The Sciences

Time-lapse video captures the ash plume from Hawaii's volcano exploding higher than Mt. Everest

ImaGeo iconImaGeoBy Tom YulsmanMay 18, 2018 5:14 AM


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The biggest explosion yet from the Kilauea volcano propelled 1,000-pound rocks into the air, and sent ash rocketing 30,000 feet high

A timelapse video from a camera on the Gemini Observatory on the Big Island of Hawaii captured the ash cloud exploding high in the atmosphere from the Kilauea volcano just before dawn on May 17, 2018. The plume explodes above the cloud deck shortly after four minutes into the video. Lightning and meteors streaking across the sky are also visible. (Source: Gemini Observatory/Association of Universities for Research in Astronomy) The eruption of Kilauea Volcano on Hawaii's Big Island this morning sent an ash plume exploding about 30,000 feet high into the atmosphere. And as luck would have it, a camera was watching. The camera is located about 40 miles away on the Gemini North telescope atop 13,803-foot Mauna Kea. It's ordinarily is used to monitor the sky so that telescope operations can be handled remotely. The plume of ash from the massive eruption is visible in the video above as a dark puff shooting up above the clouds near the end of the time-lapse sequence. Look for it at about 39 seconds from the end, or a little after four minutes from the beginning. Here's how the U.S. Geological Survey described the eruption that produced the plume:

Just after 4 am this morning, an explosion or series of explosions from the Overlook vent within Halemaumau crater at Kilauea Volcano's summit produced a volcanic cloud that reached as high as 30,000 ft [above sea level] based on NWS radar information. The cloud drifted generally northeast and traces of ash fell with rain in the Volcano Golf Course, Volcano Village, and other areas immediately around the Kilauea summit.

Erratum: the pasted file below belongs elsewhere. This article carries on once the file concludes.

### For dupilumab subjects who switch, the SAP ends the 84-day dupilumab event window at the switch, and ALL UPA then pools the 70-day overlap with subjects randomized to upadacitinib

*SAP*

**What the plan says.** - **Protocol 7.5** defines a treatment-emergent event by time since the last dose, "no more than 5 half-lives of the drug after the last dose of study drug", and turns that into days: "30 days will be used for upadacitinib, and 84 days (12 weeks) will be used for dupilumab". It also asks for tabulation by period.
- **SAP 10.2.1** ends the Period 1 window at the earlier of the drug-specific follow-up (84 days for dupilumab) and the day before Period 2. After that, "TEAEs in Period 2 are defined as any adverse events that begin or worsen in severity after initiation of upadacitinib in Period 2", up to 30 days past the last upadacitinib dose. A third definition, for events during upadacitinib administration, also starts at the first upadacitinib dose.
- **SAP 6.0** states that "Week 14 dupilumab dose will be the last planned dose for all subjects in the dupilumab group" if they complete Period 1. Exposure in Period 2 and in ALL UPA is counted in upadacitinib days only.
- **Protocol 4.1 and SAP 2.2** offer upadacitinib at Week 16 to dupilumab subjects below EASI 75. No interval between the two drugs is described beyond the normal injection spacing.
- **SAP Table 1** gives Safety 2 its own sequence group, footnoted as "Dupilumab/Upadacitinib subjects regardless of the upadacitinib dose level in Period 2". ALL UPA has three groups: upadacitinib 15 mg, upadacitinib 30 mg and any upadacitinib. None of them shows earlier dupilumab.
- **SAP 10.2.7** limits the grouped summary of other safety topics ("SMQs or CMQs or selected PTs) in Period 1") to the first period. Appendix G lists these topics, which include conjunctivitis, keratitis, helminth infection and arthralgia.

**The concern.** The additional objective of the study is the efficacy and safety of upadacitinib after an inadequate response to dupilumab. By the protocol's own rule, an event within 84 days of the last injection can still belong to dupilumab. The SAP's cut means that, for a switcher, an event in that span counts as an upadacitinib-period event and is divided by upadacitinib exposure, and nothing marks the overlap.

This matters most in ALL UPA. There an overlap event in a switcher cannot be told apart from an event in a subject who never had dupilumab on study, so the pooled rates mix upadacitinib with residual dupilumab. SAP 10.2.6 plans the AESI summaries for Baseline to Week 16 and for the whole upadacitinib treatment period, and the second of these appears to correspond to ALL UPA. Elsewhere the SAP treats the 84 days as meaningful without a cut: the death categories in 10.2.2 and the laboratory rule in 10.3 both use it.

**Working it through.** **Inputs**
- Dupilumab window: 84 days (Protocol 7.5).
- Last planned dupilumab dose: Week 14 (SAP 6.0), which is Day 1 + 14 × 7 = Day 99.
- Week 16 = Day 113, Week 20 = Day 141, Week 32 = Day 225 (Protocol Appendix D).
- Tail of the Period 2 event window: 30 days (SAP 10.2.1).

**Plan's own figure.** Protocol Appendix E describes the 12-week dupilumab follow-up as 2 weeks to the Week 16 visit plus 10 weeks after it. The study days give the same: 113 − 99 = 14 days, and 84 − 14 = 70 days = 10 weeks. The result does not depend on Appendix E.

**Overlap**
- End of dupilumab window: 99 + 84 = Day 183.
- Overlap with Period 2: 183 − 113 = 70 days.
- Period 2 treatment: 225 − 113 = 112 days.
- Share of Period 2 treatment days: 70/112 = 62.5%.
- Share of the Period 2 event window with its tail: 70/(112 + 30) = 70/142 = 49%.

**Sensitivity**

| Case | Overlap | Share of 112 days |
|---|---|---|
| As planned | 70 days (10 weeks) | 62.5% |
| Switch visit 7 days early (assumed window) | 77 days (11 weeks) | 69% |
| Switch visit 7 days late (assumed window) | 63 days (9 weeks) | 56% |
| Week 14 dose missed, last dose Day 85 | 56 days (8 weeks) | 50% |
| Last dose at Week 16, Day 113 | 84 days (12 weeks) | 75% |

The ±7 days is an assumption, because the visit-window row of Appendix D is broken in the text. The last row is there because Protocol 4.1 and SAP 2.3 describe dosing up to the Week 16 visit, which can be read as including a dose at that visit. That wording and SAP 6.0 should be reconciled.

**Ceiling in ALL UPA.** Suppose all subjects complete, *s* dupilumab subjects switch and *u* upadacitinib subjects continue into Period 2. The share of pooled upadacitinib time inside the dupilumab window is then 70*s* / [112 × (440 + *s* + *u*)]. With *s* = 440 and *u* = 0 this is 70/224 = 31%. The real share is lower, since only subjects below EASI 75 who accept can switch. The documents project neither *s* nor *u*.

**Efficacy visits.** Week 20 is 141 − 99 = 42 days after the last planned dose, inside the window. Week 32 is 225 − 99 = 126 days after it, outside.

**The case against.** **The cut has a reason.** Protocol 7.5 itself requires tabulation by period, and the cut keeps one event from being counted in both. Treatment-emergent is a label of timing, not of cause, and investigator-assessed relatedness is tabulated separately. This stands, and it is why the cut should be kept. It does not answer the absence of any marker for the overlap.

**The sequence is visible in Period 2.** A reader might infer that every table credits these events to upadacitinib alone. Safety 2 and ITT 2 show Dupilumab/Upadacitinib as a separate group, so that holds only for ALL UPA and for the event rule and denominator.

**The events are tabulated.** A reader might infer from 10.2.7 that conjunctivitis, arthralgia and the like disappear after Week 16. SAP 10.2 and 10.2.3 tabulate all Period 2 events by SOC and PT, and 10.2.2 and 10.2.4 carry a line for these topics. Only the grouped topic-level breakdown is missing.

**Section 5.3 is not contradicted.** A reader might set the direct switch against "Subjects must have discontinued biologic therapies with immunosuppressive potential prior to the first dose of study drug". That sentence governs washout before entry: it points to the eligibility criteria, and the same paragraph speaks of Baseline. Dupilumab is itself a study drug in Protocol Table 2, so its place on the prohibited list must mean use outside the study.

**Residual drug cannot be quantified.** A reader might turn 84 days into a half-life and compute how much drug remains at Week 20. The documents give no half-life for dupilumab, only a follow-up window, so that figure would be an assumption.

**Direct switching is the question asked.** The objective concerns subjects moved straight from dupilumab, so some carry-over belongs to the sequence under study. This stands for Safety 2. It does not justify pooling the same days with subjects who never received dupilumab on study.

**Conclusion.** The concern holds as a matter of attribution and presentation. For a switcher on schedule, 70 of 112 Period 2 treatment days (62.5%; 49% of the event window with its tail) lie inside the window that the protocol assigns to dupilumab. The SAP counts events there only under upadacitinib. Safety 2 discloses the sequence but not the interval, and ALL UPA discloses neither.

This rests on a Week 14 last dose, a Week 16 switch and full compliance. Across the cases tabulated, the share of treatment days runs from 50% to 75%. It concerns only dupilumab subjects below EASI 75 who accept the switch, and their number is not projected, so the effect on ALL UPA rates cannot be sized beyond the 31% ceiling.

Here's a full resolution static image of the ash plume acquired by the Gemini North camera at 4:16 a.m. local time:

Please click on the image to open it in a new window, and then click on the plume to zoom in. (Source: Gemini Observatory/AURA/NSF) Scientists have been expecting the ongoing eruptions of lava on the Big Island to lead to a big explosion from the summit of Kilauea volcano. Here's why: Kilauea has been oozing lava since 1983. But during the past week, magma flowing underground from the summit burst through 20 fissures that opened within residential neighborhoods about 20 miles as the crow flies from the volcano summit. Huge volumes of lava and toxic gases poured from the fissures, prompting evacuation of about 2,000 residents and destroying at least 36 structures. All that magma flowing from the summit through the underground plumbing to the newly opened fissures caused the lava lake atop Kilauea to drop. When the sinking molten rock encountered ground water, a huge steam explosion ensued, propelling rocks and ash high into the atmosphere. Scientists call this a "phreatic eruption."

Following the eruption from the Kilauea summit crater, a webcam at the Hawaii Volcano Observatory captured this image of wet ash raining down. (Source: USGS) The eruption certainly was dramatic — it lofted ~1,000-pound rocks into the sky. But the ash that rained back down was mostly limited to the area around Hawaii Volcanoes National Park. That said, a series of new eruptions are very possible, according to the USGS. And an ensuing one could be even larger than today's eruption.

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